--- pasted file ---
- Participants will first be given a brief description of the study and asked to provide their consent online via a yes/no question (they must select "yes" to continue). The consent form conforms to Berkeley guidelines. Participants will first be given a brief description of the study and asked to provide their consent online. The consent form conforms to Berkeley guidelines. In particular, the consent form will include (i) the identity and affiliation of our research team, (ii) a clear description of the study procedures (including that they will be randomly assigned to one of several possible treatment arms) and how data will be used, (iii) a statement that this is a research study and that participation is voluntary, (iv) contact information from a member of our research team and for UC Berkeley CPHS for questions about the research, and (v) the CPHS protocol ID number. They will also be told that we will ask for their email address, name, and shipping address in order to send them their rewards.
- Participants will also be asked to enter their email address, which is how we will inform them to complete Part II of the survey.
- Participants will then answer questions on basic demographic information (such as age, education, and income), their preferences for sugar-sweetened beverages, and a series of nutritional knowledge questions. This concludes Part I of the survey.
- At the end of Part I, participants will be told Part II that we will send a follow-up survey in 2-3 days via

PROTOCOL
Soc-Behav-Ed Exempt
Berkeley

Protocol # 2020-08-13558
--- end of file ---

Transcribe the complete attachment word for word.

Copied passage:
- Participants will first be given a brief description of the study and asked to provide their consent online via a yes/no question (they must select "yes" to continue). The consent form conforms to Berkeley guidelines. Participants will first be given a brief description of the study and asked to provide their consent online. The consent form conforms to Berkeley guidelines. In particular, the consent form will include (i) the identity and affiliation of our research team, (ii) a clear description of the study procedures (including that they will be randomly assigned to one of several possible treatment arms) and how data will be used, (iii) a statement that this is a research study and that participation is voluntary, (iv) contact information from a member of our research team and for UC Berkeley CPHS for questions about the research, and (v) the CPHS protocol ID number. They will also be told that we will ask for their email address, name, and shipping address in order to send them their rewards.
- Participants will also be asked to enter their email address, which is how we will inform them to complete Part II of the survey.
- Participants will then answer questions on basic demographic information (such as age, education, and income), their preferences for sugar-sweetened beverages, and a series of nutritional knowledge questions. This concludes Part I of the survey.
- At the end of Part I, participants will be told Part II that we will send a follow-up survey in 2-3 days via

PROTOCOL
Soc-Behav-Ed Exempt
Berkeley

Protocol # 2020-08-13558